18. 19. Struct s for the Timer <ul><li>In ANSI C, structs are laid out in RAM in ascending order </li></ul><ul><ul><li>Example for the timer </li></ul></ul><ul><li>#define TIMER0 0x10200040 </li></ul><ul><li>#define TIMER1 0x10200050 </li></ul><ul><li>volatile struct timer_s { </li></ul><ul><ul><li>unsigned char countLow; </li></ul></ul><ul><ul><li>unsigned char space1[3]; </li></ul></ul><ul><ul><li>unsigned char countHigh; </li></ul></ul><ul><ul><li>unsigned char space2[3]; </li></ul></ul><ul><ul><li>unsigned char go; </li></ul></ul><ul><ul><li>unsigned char space3[3]; </li></ul></ul><ul><ul><li>unsigned char latch; </li></ul></ul><ul><ul><li>unsignec char space4[3]; </li></ul></ul><ul><li>}; </li></ul><ul><li>typedef timer_s *timer_p; </li></ul><ul><li>timer_p timer; </li></ul><ul><li>timer = (timer_p) TIMER1; </li></ul>
  19. 20. Setting the Timer's Counter Registers <ul><li>Counter is usually programmed to reach zero X times per second </li></ul><ul><ul><li>To program the timer to reach zero 100 times per second </li></ul></ul><ul><ul><li>Example: For a 2 MHz-based timer, 2MHz / 100 = 20,000 </li></ul></ul><ul><ul><li>#define TIMER1 0x10200050 </li></ul></ul><ul><ul><li>int time; </li></ul></ul><ul><ul><li>time = 2000000 / 100; </li></ul></ul><ul><ul><li>timer = (timer_p) TIMER1; </li></ul></ul><ul><ul><li>timer­>countLow = (unsigned char) (time & 0xff); </li></ul></ul><ul><ul><li>timer­>countHigh = (unsigned char) ((time > 8) & 0xff); </li></ul></ul><ul><ul><li>timer­>go = (unsigned char) 0x1; </li></ul></ul>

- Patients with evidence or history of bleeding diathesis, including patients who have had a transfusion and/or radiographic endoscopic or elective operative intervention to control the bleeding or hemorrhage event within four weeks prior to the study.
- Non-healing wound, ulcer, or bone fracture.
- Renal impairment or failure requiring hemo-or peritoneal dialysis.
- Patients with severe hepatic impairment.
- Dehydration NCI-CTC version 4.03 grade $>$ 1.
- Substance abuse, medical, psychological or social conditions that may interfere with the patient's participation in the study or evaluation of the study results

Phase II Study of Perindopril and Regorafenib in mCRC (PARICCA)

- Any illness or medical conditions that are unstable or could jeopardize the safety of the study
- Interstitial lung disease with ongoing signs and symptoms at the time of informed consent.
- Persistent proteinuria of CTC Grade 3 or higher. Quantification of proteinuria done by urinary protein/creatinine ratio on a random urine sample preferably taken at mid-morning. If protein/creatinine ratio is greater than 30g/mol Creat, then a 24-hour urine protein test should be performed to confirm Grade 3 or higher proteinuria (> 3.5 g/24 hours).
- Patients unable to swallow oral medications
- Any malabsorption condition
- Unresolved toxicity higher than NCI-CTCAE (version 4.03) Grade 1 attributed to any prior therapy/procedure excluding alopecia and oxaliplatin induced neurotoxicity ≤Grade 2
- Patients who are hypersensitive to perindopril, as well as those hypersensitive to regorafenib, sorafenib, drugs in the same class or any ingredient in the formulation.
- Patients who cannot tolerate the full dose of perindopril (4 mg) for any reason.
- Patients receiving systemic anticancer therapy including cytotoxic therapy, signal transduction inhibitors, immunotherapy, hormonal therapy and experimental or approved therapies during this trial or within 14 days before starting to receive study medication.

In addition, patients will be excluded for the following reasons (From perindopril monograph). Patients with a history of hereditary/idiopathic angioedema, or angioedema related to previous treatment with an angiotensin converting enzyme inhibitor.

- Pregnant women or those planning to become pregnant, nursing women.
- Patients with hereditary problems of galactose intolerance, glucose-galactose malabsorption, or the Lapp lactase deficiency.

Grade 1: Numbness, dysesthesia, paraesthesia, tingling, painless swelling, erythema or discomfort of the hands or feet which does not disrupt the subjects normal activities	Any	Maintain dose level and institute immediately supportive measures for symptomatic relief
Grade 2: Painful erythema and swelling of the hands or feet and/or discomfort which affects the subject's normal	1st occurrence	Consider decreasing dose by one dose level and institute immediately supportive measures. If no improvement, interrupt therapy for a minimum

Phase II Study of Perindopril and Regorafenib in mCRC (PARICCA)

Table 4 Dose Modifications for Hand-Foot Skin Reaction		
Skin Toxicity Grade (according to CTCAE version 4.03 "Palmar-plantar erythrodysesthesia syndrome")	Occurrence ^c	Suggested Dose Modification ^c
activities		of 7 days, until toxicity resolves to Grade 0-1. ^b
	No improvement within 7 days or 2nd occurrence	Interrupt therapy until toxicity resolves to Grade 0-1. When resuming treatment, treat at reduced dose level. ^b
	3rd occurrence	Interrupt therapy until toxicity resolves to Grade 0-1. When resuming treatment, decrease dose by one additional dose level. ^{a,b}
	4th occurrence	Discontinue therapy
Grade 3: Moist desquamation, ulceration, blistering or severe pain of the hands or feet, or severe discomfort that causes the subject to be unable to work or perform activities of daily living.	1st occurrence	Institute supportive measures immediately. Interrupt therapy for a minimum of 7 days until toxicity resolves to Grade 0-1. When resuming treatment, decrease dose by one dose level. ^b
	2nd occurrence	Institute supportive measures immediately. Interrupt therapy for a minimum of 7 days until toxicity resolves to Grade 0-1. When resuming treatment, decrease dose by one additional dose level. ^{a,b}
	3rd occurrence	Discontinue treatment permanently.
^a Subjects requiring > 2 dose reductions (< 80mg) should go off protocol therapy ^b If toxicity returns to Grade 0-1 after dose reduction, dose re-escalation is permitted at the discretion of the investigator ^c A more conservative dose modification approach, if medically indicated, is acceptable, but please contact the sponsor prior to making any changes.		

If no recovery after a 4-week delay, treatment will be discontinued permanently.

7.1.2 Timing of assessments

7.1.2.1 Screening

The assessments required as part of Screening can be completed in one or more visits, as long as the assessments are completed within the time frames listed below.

20. 21. Reading the Timer's Current Value <ul><li>Must first dump the current value so that it can be read </li></ul><ul><ul><li>Why? </li></ul></ul><ul><ul><li>#define TIMER1 0x10200050 </li></ul></ul><ul><ul><li>int time; </li></ul></ul><ul><ul><li>timer = (timer_p) TIMER1; </li></ul></ul><ul><ul><li>timer­>latch = (unsigned char) 1; </li></ul></ul><ul><ul><li>time = (unsigned int) timer­>countLow; </li></ul></ul><ul><ul><li>time = time | (unsigned int) (timer­>countHigh << 8); </li></ul></ul><ul><li>How do we know when the timer has reached zero? </li></ul><ul><ul><li>while (1){ </li></ul></ul><ul><ul><ul><li>timer­>latch = (unsigned char) 1; </li></ul></ul></ul><ul><ul><ul><li>time = (unsigned int) timer­>countLow; </li></ul></ul></ul><ul><ul><ul><li>time = time | (unsigned int) (timer­>countHigh << 8); </li></ul></ul></ul><ul><ul><li>} </li></ul></ul>